Grass Widow : Internal Logic

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Don’t be surprised if your first reaction to Grass Widow‘s third album, Internal Logic, is one of disorientation. “Goldilocks Zone,” the album’s first track, is built from a very curious introduction, with a low hum escalating into atonal electronic beeps stacking on top one another like transmissions from an alien radio tower. It takes a good 20 seconds before the band even begins playing, and even then, guitarist Raven Mahon mimics those off-putting beeps with her own discordant sequence of notes. In short order, Mahon finds a melody, drummer Lillian Marling hits a rhythmic stride, bassist Hanna Lew carves out a groove, and the three musicians’ heavenly vocals lock in stunning harmony.

This progression, in a sense, is what San Francisco’s Grass Widow is all about — turning raw punk and no wave abrasion into something ultimately quite beautiful, a pattern that holds through the entirety of the brief but excellent Internal Logic. Following the path taken on 2010’s Past Time, Grass Widow stuff Internal Logic with surf-tinged post-punk sounds that recall the likes of the Raincoats, Wire and Essential Logic, the finished result clocking in at a taut, neatly wrapped 29 minutes. That it’s concise shouldn’t be a surprise; punk rock is typically at its best when left succinct. That so much happens in less than 30 minutes is what makes it extraordinary.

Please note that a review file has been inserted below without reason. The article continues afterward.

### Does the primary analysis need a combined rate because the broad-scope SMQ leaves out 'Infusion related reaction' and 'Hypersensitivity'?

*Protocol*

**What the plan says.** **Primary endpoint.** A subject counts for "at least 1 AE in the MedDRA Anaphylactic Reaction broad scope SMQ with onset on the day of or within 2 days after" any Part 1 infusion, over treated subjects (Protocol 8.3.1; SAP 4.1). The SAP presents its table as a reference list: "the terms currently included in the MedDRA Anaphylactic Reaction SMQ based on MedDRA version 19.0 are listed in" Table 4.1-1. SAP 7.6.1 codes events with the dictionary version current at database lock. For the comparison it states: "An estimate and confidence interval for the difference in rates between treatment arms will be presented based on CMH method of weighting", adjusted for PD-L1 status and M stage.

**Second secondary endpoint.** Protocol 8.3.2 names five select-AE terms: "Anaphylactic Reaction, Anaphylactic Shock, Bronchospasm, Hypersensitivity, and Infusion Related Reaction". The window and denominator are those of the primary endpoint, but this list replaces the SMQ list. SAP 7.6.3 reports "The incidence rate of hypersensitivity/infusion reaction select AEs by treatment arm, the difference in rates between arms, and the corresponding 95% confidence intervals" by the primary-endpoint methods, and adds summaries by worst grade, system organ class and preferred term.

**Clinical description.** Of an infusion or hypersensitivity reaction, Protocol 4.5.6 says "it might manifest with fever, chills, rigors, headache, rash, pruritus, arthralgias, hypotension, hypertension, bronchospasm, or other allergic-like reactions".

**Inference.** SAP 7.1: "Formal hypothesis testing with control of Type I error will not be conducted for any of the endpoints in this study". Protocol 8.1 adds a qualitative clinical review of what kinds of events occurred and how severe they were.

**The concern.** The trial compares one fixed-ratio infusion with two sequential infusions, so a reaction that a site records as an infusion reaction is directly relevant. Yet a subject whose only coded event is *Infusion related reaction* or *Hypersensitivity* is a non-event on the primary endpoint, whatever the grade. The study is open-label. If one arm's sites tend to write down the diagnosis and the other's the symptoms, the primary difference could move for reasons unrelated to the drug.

The songwriting on Internal Logic outpaces that of its predecessor, the trio displaying a more complex, yet prettier approach that shows off a wider array of sounds. The aforementioned “Goldilocks Zone” is certainly a stunning start, though the four-chord punk of “Milo Minute,” while simpler in structure, is likewise executed immaculately, jerking and bopping with a sprightly momentum. There’s a breezy, laid back feel to “Under the Atmosphere,” among the album’s prettiest songs and, at times, recalling the hazy jangle of the Vivian Girls at their best. The unexpectedly delicate classical guitar segue “A Light in the Static” separates the album’s two halves, with “Spock On Muni” starting up on the other side with a furious guitar chug and simultaneous peaks for both unshakable hooks and unstoppable energy.

While the whole of any one song on Internal Logic comprises the work of more than the three women of Grass Widow, there’s often an intricate latticework of instrumentation and vocals that can be dizzying at first listen. But as with “Goldilocks Zone,” the disorientation one potentially gets never lasts long. Grass Widow’s songs are often simpler than their taut push-and-pull of leads and rhythms sometimes lets on. If it feels a little overwhelming at first, just embrace it; their layered harmonies and wiry hooks will guide you back where you belong.

Similar Albums:
Vivian Girls – Vivian Girls
Wire – Pink Flag
The Raincoats – Odyshape

Stream: Grass Widow – “Goldilocks Zone”

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